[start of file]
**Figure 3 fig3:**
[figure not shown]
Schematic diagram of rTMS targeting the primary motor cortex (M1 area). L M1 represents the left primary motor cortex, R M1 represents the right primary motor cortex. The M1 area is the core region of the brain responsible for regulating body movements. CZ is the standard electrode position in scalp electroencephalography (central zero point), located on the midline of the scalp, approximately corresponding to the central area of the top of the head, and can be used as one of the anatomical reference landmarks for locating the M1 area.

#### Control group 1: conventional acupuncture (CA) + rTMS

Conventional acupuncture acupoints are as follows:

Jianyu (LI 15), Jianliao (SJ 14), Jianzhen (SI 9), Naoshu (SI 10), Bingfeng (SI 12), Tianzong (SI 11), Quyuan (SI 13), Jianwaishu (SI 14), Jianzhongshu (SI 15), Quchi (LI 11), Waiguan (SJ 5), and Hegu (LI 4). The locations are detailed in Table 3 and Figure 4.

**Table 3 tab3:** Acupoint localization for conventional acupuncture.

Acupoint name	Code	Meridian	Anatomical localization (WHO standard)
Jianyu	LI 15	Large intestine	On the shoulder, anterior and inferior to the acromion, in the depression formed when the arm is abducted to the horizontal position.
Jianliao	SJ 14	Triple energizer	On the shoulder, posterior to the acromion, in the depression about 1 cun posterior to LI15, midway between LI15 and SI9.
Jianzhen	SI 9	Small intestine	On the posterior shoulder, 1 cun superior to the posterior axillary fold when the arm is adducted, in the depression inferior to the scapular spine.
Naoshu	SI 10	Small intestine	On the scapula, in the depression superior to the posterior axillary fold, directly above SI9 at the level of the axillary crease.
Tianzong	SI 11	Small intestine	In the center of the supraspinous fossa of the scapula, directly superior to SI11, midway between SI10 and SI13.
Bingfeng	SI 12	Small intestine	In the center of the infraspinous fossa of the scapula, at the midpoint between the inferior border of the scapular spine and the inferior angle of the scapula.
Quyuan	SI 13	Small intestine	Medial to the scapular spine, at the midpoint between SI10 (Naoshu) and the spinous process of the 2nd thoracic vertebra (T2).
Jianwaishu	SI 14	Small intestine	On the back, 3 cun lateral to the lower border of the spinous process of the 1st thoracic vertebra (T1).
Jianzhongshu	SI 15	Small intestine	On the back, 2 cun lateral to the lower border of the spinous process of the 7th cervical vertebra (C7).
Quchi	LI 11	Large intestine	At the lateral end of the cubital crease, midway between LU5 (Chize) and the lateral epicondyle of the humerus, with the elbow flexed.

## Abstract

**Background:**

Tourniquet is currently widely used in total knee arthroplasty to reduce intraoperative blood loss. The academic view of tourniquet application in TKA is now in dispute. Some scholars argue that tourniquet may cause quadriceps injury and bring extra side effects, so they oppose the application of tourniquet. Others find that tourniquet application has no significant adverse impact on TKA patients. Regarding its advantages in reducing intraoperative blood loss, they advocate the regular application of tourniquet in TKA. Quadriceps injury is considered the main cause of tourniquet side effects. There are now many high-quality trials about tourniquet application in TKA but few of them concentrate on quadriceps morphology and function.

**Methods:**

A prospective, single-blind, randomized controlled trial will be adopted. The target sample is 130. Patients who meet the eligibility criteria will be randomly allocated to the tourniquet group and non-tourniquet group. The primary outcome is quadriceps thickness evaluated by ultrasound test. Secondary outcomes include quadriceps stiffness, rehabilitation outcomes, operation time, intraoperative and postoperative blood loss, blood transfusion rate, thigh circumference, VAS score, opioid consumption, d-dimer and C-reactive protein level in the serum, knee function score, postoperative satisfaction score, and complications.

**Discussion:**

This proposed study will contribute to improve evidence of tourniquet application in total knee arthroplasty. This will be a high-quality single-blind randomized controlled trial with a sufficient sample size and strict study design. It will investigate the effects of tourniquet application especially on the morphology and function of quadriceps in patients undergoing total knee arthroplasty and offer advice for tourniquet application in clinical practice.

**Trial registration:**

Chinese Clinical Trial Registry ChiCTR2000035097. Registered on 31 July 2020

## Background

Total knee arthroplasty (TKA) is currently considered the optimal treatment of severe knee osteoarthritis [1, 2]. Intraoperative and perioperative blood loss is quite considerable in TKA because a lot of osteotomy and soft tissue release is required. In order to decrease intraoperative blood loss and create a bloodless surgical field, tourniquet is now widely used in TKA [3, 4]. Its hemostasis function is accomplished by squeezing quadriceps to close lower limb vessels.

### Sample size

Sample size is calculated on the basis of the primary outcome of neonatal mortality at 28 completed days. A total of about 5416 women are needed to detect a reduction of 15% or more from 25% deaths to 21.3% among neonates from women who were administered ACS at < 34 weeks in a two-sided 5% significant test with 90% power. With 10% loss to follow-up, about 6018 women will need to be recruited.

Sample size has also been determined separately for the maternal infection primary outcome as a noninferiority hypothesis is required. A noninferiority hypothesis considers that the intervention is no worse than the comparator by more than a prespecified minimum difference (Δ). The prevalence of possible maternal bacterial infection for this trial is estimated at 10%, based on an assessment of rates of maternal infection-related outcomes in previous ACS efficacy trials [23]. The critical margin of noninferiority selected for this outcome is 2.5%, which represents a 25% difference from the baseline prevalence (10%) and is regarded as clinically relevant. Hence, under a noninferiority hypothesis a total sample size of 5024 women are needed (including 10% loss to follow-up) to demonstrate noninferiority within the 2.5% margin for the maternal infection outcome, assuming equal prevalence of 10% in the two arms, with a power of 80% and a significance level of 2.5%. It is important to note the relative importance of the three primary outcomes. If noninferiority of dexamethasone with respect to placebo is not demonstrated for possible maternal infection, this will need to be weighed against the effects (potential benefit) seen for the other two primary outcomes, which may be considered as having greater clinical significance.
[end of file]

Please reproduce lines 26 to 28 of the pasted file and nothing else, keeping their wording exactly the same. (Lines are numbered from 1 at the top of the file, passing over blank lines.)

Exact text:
**Trial registration:**

Chinese Clinical Trial Registry ChiCTR2000035097. Registered on 31 July 2020

## Background